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Proposal seeks to resolve voting-machine dilemma

By JAMES MILLER    Volusia News-Journal

November 04, 2005

DELAND Volusia County could be a step closer to resolving its voting machine problems.

At the County Council meeting Thursday, County Chairman Frank Bruno said officials had worked out a potential arrangement with a voting machine manufacturer that could preserve Volusia's use of paper ballots, while upgrading equipment for voters with disabilities in the near-term.

The idea which was not taken to a council vote involves buying touch-screen voting machines to meet state and federal accessibility requirements but replacing them with comparable paper ballot-marking devices as soon as those devices are available.

The federal government requires disabled accessibility by the first federal elections after Jan. 1. It has provided $700,000 to help pay for the mandate, but if the county doesn't have a contract for disabled-accessible equipment by Jan. 1, it will lose the money.

So far, the state has approved only touch-screen machines for disabled voters' accessibility. But many activists have opposed them because the machines don't use paper ballots.

On the other side, the National Federation of the Blind sued in federal court this summer because a divided County Council failed to meet a state deadline of July 1.

Under the idea floated Thursday, Volusia County would buy an entirely new optical-scan, paper-ballot voting system at a cost of about $2.7 million.

The county would then buy touch screens from the system's manufacturer, Election Systems & Software, on a temporary basis to comply with state and federal law. When or if an alternate, ballot-marking system is certified by the state, ES&S would take back the touch screens and apply the money paid for them to the cost of the alternate system.

Bruno said he thinks having a contract in place could also help in the court case. An appeal to a ruling that went against the National Federation of the Blind is set for hearing before the U.S. Court of Appeals for the 11th Judicial Circuit in Atlanta during the week of Jan. 9.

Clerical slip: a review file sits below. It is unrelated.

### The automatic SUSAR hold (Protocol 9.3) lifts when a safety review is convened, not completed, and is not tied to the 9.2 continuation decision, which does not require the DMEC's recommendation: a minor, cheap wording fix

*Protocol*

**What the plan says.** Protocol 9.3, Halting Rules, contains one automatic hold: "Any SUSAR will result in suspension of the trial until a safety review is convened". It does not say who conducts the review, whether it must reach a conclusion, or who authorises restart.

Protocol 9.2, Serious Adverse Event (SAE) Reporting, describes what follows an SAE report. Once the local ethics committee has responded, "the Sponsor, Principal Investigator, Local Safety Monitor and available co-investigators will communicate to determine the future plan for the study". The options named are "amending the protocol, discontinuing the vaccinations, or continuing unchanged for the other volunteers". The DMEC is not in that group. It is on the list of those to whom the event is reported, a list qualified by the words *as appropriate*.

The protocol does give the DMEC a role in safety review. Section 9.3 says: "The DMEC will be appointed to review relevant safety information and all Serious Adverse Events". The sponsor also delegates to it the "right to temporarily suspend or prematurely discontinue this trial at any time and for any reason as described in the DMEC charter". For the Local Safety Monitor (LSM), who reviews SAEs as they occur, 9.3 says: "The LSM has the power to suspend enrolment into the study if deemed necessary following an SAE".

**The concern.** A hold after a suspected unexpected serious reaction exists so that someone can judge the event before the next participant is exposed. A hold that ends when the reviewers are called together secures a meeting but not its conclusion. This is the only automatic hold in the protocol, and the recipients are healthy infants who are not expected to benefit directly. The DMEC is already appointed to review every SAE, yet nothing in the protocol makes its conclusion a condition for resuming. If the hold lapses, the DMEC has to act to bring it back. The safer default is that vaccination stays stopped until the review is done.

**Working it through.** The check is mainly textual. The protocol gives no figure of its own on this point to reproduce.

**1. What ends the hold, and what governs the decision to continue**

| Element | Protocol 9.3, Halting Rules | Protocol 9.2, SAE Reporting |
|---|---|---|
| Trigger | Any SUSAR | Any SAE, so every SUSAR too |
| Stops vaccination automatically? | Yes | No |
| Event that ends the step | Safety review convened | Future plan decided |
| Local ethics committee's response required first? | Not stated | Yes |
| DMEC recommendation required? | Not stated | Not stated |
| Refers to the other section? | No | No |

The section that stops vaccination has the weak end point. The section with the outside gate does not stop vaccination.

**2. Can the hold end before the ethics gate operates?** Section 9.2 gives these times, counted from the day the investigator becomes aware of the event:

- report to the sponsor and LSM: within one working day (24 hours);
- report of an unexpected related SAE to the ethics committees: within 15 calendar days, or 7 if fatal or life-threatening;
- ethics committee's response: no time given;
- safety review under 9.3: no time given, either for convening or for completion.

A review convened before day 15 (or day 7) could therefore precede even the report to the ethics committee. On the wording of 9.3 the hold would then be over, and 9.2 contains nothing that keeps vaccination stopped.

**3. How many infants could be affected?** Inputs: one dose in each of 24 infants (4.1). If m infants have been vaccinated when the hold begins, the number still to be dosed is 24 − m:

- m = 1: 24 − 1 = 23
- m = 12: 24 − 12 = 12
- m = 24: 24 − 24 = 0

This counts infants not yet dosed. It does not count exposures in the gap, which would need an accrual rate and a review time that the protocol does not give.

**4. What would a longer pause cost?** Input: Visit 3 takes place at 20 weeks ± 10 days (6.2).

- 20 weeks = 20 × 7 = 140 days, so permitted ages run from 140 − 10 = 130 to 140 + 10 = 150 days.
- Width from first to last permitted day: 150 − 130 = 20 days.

In other business Thursday, the council:

? Signed off on a plan to relocate and upgrade the Van Avenue beach approach in Daytona Beach Shores. Under the proposal from property owners Bella Brisa LLC and House by the Sea Investment, the county would abandon the 50-foot-wide Van Avenue approach right of way in favor of a larger approach 40 feet to the south.

The replacement would be 60 feet wide and include a vehicle ramp; 13 parking spaces; a sidewalk and disabled-accessible pedestrian ramp to the beach; and picnic tables.

? Agreed to provide $750,000 to match a federal grant for building a 24-bed facility in Daytona Beach for homeless people suffering from mental illness.

Serenity House, a mental health and substance abuse services provider, is expected to operate the facility, initially an Act Corp. project. Act had secured a grant from U.S. Department of Housing and Urban Development for the project but withdrew, citing escalating construction costs.

Bruno had already said the county would contribute the money to save the grant. On Thursday, he got formal, unanimous backing from the council.

? Signed off on new maintenance rules for residential lots, including some in agricultural zoning classifications. The rules do such things as limit the height of grass to 12 inches and reduce the number of days for a property owner to address a county complaint from 21 to 15.

? OK'ed a joint agreement with Port Orange for purchase of 17 acres on Spruce Creek, west of South Williamson Boulevard, from The Trust for Public Land, a national nonprofit group that buys and holds sensitive land until government can put together the money to take over. Under the agreement, the county will provide $350,000 from the Volusia Forever land buying program for the purchase.

? Approved a one-year order for legal and planning services totaling $190,000 for the Volusia Growth Management Commission, an appointed and sometimes controversial commission that identifies conflicts between local governments' long-range growth plans.

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